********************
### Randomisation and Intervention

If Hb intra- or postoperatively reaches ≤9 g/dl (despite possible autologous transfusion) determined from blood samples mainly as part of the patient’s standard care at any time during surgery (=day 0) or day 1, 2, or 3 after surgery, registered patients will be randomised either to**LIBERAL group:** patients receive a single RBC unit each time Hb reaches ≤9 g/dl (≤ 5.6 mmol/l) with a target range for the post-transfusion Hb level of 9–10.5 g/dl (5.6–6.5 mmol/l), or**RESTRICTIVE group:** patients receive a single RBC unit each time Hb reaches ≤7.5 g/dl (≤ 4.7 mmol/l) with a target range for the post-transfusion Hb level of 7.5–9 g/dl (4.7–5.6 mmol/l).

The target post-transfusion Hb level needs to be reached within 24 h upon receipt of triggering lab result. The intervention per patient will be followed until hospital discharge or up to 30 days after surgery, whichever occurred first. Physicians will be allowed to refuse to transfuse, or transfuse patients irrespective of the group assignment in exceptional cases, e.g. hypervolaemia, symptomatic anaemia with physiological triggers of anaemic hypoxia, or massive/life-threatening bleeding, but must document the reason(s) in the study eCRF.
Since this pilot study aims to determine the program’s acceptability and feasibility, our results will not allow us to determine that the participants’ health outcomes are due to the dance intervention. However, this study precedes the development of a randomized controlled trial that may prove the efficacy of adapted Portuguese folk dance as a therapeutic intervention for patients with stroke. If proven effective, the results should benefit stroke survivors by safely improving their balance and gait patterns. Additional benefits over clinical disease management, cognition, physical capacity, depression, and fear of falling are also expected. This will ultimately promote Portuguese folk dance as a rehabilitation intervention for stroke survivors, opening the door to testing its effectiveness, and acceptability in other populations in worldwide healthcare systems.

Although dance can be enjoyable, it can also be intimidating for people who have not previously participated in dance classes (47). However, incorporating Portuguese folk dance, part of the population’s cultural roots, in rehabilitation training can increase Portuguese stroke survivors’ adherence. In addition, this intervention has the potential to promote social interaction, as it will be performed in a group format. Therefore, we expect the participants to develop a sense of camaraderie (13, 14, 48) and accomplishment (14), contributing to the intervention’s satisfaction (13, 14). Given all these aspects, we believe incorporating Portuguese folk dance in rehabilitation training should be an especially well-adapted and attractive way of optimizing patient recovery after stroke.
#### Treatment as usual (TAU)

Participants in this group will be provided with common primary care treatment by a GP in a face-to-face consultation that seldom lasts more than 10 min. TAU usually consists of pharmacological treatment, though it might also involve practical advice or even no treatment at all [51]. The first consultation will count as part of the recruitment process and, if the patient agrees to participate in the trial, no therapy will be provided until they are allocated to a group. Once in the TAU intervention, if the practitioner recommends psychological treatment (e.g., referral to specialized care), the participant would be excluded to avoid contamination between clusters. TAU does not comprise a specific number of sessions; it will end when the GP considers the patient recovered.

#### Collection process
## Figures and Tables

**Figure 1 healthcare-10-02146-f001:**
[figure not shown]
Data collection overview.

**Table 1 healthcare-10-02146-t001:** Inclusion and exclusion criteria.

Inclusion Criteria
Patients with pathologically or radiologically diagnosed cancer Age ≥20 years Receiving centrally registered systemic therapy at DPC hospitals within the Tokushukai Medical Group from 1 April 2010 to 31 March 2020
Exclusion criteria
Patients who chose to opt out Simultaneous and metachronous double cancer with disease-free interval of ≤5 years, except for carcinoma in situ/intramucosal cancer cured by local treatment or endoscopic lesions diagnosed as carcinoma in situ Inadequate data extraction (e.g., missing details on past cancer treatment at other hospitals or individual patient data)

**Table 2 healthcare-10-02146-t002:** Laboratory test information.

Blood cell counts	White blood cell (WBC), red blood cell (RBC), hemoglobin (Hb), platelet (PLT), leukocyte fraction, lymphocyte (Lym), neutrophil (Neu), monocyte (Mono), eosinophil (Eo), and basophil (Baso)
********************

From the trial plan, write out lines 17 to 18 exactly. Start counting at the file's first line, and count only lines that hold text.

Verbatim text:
Patients who chose to opt out Simultaneous and metachronous double cancer with disease-free interval of ≤5 years, except for carcinoma in situ/intramucosal cancer cured by local treatment or endoscopic lesions diagnosed as carcinoma in situ Inadequate data extraction (e.g., missing details on past cancer treatment at other hospitals or individual patient data)

**Table 2 healthcare-10-02146-t002:** Laboratory test information.